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Letter 441

Wedgwood, Emma (Darwin, Emma) to Darwin, C. R.

[21–22 Nov 1838]

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    Writes lovingly of small events since he left Maer. Fears their opinions may differ on "the most important subject", religion, but is grateful for his openness about his "honest & conscientious doubts".

Transcription

Maer

Wednesday

My dear Charles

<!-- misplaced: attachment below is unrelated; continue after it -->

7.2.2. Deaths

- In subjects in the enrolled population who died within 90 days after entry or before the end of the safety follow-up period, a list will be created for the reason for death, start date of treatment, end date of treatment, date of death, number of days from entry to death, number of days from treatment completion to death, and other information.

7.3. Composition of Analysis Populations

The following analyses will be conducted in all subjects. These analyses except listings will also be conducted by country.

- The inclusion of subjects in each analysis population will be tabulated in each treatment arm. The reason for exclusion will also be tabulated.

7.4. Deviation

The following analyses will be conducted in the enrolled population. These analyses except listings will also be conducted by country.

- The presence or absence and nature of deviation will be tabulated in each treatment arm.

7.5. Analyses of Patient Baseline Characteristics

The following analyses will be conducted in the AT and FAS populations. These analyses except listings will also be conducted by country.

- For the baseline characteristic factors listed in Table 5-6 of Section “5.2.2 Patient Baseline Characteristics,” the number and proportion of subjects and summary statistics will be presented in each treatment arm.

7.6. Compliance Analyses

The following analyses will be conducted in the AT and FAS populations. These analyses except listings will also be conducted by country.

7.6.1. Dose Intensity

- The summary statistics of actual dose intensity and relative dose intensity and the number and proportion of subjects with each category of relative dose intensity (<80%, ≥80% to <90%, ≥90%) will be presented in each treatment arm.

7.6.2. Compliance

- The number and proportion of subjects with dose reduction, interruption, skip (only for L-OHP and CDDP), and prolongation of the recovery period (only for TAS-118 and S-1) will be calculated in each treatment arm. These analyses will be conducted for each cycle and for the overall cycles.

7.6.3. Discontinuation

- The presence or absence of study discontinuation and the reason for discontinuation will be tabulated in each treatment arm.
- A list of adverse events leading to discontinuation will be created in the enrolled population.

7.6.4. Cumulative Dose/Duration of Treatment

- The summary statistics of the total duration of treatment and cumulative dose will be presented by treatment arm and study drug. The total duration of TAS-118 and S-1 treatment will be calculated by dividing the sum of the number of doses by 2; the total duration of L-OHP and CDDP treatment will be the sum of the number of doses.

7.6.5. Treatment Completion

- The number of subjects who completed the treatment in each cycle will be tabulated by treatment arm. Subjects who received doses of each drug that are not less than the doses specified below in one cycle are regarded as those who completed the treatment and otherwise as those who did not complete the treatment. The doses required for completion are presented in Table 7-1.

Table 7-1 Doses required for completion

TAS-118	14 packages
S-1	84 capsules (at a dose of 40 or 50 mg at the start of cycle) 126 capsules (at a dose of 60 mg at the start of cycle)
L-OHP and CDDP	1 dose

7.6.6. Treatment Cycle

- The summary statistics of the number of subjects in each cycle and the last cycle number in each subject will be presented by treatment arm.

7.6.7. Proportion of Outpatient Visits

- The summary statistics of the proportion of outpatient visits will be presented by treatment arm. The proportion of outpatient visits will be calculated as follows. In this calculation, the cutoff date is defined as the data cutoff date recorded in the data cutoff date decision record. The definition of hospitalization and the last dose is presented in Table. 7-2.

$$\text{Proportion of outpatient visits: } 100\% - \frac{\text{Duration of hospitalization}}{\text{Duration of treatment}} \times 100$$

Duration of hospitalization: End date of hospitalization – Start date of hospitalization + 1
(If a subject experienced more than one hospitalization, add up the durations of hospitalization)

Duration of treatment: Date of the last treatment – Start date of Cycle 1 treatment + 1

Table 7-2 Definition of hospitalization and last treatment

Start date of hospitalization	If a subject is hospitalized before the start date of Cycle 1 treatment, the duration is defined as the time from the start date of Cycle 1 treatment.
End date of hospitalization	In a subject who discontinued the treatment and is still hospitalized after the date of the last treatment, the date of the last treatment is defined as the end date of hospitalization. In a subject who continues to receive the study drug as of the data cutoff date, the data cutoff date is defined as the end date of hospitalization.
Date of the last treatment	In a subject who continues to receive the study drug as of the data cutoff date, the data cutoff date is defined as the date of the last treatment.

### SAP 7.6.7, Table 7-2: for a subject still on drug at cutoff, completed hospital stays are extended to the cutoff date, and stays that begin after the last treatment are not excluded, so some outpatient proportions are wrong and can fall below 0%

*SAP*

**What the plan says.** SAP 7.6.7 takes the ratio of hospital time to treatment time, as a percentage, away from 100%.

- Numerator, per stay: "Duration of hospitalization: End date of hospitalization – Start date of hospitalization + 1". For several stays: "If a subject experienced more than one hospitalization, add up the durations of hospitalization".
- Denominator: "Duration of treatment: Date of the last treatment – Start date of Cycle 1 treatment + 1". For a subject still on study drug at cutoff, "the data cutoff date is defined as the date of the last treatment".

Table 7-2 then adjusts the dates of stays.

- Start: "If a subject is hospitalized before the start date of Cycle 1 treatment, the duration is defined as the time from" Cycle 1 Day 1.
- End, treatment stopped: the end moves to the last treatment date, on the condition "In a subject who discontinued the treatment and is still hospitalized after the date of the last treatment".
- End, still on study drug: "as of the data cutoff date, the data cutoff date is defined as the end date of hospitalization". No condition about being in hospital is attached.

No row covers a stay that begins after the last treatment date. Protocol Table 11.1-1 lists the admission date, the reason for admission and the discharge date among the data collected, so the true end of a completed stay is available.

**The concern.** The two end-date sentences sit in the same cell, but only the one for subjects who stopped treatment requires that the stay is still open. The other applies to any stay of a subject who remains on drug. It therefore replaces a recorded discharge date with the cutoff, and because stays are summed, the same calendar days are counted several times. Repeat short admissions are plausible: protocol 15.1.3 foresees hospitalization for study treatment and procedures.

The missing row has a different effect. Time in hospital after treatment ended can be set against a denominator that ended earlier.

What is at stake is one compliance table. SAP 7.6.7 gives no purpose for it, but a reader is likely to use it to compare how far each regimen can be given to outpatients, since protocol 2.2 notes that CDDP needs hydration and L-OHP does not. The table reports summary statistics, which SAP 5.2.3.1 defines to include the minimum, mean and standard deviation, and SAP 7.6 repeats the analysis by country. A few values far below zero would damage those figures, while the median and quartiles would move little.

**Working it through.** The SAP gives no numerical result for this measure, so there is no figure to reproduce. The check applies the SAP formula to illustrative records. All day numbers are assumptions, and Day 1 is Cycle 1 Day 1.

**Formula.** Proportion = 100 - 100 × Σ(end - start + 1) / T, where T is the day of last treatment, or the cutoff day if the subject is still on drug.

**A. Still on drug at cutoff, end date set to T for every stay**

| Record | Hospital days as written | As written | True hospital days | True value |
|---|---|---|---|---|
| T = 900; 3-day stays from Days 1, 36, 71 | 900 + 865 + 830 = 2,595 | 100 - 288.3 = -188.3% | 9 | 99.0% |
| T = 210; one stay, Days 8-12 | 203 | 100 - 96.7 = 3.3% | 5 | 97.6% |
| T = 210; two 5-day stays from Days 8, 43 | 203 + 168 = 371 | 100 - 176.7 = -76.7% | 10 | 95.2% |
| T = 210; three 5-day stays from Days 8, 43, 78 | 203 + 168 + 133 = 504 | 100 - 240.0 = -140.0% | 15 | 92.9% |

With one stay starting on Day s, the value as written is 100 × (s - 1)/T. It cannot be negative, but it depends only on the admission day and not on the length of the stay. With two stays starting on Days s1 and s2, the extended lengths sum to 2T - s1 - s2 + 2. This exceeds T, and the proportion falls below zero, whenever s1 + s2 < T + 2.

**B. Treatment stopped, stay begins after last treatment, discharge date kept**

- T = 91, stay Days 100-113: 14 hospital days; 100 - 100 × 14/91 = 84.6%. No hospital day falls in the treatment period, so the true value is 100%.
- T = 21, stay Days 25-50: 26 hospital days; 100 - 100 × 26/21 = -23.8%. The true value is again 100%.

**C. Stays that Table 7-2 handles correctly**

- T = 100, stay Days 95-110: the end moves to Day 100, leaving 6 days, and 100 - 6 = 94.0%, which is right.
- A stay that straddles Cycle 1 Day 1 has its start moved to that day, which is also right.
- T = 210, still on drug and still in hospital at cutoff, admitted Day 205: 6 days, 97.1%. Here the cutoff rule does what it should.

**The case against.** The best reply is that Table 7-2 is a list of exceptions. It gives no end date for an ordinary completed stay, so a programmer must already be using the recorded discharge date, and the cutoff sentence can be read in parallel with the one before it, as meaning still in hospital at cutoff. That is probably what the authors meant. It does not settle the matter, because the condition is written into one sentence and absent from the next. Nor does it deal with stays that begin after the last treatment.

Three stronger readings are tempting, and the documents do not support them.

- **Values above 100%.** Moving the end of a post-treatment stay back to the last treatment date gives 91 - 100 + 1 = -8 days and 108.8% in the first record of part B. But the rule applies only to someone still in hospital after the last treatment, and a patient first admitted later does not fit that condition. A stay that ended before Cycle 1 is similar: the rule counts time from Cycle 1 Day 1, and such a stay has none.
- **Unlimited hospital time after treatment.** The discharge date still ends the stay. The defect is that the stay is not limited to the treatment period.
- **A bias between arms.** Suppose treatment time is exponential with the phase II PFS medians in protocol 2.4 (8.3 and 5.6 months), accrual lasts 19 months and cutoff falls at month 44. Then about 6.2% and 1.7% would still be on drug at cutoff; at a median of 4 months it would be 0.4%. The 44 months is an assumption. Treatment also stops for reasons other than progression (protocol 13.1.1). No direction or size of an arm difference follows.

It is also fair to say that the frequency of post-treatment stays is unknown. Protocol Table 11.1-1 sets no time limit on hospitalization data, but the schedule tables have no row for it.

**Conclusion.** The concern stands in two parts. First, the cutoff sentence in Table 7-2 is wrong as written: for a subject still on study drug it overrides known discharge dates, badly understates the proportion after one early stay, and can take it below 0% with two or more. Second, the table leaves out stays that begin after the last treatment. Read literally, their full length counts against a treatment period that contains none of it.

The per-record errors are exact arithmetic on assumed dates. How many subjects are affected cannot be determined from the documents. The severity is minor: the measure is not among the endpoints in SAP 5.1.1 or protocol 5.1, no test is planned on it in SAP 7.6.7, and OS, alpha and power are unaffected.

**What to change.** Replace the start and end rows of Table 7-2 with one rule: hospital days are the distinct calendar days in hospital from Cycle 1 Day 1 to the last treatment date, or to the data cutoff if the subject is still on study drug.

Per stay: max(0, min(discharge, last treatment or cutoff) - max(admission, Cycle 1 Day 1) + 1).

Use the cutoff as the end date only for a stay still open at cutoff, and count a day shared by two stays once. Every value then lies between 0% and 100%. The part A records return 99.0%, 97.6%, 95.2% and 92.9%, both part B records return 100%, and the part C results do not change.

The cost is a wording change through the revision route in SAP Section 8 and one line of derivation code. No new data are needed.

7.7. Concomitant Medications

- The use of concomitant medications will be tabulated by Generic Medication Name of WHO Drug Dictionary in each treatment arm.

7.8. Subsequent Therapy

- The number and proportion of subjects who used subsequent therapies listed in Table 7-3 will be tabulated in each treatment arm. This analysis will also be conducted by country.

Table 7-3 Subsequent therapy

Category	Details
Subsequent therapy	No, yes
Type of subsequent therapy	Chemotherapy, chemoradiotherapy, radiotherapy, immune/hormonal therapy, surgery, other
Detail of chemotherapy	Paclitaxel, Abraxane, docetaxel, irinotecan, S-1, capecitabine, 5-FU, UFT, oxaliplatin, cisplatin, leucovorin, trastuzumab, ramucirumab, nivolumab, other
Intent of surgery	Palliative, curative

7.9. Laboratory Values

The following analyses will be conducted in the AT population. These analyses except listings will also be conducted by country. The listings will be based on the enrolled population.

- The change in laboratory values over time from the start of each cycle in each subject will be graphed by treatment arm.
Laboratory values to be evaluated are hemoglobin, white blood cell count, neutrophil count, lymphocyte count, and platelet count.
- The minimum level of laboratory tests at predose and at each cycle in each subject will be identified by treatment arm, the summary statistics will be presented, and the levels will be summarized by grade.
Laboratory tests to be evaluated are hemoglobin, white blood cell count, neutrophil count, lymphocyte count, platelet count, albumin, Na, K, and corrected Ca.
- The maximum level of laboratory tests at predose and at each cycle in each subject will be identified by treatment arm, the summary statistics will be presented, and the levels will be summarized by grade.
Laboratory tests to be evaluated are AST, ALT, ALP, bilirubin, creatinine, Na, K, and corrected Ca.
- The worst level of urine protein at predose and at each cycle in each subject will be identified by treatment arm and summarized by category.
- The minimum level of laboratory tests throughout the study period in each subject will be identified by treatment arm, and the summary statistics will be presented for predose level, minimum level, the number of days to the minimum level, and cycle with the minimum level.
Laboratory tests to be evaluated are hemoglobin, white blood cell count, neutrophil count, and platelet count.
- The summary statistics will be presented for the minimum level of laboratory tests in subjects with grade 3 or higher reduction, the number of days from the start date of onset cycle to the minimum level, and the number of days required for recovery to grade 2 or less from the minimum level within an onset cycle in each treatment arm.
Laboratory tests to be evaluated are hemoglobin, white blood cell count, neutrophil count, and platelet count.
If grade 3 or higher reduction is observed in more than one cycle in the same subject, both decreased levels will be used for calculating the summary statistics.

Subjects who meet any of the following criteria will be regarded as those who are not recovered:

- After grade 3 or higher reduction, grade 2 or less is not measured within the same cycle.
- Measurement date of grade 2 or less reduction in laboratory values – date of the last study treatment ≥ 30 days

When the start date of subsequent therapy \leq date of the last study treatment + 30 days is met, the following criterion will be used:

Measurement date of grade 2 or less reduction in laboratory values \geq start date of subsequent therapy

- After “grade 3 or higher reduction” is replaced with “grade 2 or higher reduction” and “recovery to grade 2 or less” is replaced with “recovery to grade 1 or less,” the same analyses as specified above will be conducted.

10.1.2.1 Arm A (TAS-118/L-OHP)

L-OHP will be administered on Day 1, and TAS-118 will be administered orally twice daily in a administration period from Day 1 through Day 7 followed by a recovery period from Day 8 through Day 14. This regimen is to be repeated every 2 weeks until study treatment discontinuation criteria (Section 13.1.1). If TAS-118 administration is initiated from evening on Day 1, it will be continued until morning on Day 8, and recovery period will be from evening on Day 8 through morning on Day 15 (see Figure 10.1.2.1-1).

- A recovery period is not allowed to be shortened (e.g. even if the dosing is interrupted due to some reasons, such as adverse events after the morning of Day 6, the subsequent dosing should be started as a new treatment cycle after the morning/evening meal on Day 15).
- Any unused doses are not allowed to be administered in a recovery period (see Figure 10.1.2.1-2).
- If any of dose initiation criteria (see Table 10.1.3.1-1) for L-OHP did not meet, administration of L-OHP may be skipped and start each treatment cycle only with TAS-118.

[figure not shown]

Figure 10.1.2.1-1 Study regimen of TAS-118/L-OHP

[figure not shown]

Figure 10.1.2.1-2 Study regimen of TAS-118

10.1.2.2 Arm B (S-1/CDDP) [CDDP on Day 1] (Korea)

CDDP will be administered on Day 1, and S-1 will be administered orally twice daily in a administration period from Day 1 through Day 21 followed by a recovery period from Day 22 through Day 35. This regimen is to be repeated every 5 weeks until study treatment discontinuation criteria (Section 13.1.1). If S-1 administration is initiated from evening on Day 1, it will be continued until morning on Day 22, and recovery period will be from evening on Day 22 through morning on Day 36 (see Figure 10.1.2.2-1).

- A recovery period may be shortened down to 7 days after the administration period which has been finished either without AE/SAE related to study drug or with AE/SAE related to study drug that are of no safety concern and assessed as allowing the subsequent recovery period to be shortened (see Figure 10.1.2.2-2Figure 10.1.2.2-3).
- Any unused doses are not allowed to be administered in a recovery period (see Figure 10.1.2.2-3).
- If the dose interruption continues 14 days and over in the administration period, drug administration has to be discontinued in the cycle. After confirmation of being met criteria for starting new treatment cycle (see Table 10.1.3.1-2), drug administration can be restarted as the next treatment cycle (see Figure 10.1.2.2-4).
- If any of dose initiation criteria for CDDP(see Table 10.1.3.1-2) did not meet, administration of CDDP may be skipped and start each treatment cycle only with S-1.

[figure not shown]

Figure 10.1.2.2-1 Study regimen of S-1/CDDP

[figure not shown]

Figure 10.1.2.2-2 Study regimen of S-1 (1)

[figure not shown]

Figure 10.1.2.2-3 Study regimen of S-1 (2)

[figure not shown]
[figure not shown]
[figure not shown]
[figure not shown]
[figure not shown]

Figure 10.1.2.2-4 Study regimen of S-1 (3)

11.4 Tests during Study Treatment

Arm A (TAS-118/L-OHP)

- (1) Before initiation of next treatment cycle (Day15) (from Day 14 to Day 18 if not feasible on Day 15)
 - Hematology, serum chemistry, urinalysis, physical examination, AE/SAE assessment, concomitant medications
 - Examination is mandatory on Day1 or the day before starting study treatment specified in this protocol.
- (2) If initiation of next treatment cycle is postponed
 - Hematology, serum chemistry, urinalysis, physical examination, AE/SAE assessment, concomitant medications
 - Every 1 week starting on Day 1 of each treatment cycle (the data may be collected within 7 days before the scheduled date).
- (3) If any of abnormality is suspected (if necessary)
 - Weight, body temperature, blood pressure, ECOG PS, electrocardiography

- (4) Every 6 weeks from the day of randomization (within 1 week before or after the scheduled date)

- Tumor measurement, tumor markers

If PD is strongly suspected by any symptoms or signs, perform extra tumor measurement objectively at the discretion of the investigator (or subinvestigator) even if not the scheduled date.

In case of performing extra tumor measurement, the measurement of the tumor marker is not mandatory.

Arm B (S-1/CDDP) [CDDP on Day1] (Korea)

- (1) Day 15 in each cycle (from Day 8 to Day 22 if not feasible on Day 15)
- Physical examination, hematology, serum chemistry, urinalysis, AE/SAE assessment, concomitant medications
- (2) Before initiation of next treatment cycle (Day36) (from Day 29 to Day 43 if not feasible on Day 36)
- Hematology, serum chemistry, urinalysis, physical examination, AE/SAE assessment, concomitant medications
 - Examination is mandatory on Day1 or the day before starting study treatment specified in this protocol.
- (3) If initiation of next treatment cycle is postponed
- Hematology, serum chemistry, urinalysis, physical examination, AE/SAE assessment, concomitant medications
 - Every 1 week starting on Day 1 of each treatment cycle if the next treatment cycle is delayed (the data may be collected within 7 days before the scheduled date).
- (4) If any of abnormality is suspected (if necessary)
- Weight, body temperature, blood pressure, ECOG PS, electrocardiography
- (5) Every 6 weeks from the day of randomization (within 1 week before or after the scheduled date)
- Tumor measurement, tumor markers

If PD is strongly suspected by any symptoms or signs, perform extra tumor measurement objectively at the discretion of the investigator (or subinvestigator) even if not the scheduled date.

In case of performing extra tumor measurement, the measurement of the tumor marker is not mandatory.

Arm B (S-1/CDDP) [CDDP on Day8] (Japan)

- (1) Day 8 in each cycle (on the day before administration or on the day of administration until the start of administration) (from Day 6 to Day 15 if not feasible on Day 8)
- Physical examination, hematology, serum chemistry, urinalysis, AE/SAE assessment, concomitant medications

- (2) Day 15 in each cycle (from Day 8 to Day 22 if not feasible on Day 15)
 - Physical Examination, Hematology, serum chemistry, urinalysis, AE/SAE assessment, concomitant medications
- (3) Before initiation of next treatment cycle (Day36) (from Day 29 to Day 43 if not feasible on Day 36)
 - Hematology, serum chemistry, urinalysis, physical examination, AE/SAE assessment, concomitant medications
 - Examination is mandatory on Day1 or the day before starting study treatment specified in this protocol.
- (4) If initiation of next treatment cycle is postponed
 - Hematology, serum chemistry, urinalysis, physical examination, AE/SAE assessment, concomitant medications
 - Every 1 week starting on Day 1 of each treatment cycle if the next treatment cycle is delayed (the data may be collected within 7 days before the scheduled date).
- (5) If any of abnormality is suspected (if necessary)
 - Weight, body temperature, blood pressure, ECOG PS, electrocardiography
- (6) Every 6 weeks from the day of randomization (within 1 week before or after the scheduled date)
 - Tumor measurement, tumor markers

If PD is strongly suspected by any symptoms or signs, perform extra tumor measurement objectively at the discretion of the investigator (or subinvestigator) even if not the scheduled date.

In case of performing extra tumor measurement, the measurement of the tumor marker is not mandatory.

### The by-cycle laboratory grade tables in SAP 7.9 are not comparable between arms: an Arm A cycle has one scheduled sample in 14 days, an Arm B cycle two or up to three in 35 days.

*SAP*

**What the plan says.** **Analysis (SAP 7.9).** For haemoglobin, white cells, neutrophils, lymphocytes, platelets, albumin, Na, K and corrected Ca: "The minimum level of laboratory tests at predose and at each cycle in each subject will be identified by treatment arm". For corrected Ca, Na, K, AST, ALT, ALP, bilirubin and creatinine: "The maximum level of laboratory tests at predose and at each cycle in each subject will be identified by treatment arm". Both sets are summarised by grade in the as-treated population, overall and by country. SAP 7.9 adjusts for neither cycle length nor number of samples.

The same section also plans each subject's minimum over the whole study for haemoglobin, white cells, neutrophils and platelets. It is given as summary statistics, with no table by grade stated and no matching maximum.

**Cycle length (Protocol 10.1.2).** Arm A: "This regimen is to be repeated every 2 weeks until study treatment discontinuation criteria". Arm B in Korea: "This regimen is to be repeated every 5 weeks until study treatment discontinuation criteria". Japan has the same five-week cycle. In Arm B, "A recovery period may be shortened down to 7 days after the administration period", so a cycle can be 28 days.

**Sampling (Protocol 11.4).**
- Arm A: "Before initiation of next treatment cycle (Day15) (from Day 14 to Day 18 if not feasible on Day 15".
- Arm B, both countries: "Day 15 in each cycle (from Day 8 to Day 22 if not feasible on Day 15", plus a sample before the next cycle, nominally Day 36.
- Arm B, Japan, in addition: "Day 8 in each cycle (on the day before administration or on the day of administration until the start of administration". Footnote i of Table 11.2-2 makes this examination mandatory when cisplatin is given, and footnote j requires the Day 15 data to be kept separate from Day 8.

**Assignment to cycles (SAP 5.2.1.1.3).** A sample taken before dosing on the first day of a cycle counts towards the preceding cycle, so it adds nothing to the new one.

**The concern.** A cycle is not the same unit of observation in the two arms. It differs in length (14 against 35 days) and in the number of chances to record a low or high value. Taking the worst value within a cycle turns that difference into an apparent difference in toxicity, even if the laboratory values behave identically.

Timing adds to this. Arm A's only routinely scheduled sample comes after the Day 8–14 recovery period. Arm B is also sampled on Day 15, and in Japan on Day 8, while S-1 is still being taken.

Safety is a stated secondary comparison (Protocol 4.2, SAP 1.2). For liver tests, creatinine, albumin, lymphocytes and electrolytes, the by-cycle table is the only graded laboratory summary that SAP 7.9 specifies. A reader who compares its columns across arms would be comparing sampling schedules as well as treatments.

I am afraid the Dr would not think it according to the strictest etiquette my writing to you before I have received your letter, but perhaps my having had a letter from you from Shrewsbury may save my dignity a little. When you were gone we all went a walking & for the sake of shelter happened to go exactly the same way that we went in the morning & as I don't set up for dignity I may confess to you that I felt it rather a contrast & was very stupid & flat all day. You might well say that there is a fate about specimens as you shall hear. I took your stones out of my cupboard in order to perform the first solemn duty you had ever imposed upon me but forgot them & left them wrapped up on the drawing room table & I was much alarmed on my return home to find Uncle John sitting there with them. I carried them off & threw them into the pool & just when they were past recal recollected “suppose he should have seen them & want to look at them again or have them back again.” However it is all safe & nothing has been said. Hensleigh desired me to forward his thanks to you & I was very glad to find that he would accept of our offer or yours I am sure I ought to say. Snow is going on very well. She is come down stairs & sits very gravely by the fire cutting out paper or reading & Bro offering her the proper attentions. Fanny is much better & cheerful again. When I am with you I think all melancholy thoughts keep out of my head but since you are gone some sad ones have forced themselves in, of fear that our opinions on the most important subject should differ widely. My reason tells me that honest & conscientious doubts cannot be a sin, but I feel it would be a painful void between us. I thank you from my heart for your openness with me & I should dread the feeling that you were concealing your opinions from the fear of giving me pain. It is perhaps foolish of me to say this much but my own dear Charley we now do belong to each other & I cannot help being open with you. Will you do me a favour? yes I am sure you will, it is to read our Saviours farewell discourse to his disciples which begins at the end of the 13th Chap of John. It is so full of love to them & devotion & every beautiful feeling. It is the part of the New Testament I love best. This is a whim of mine it would give me great pleasure, though I can hardly tell why I don't wish you to give me your opinion about it. The plaid gown arrived safely yesterday & is unanimously pronounced to be very handsome & not at all too dashing so that I could write my thanks & compliments with a very good conscience. It is blue black & green with a narrow scarlet cross bar.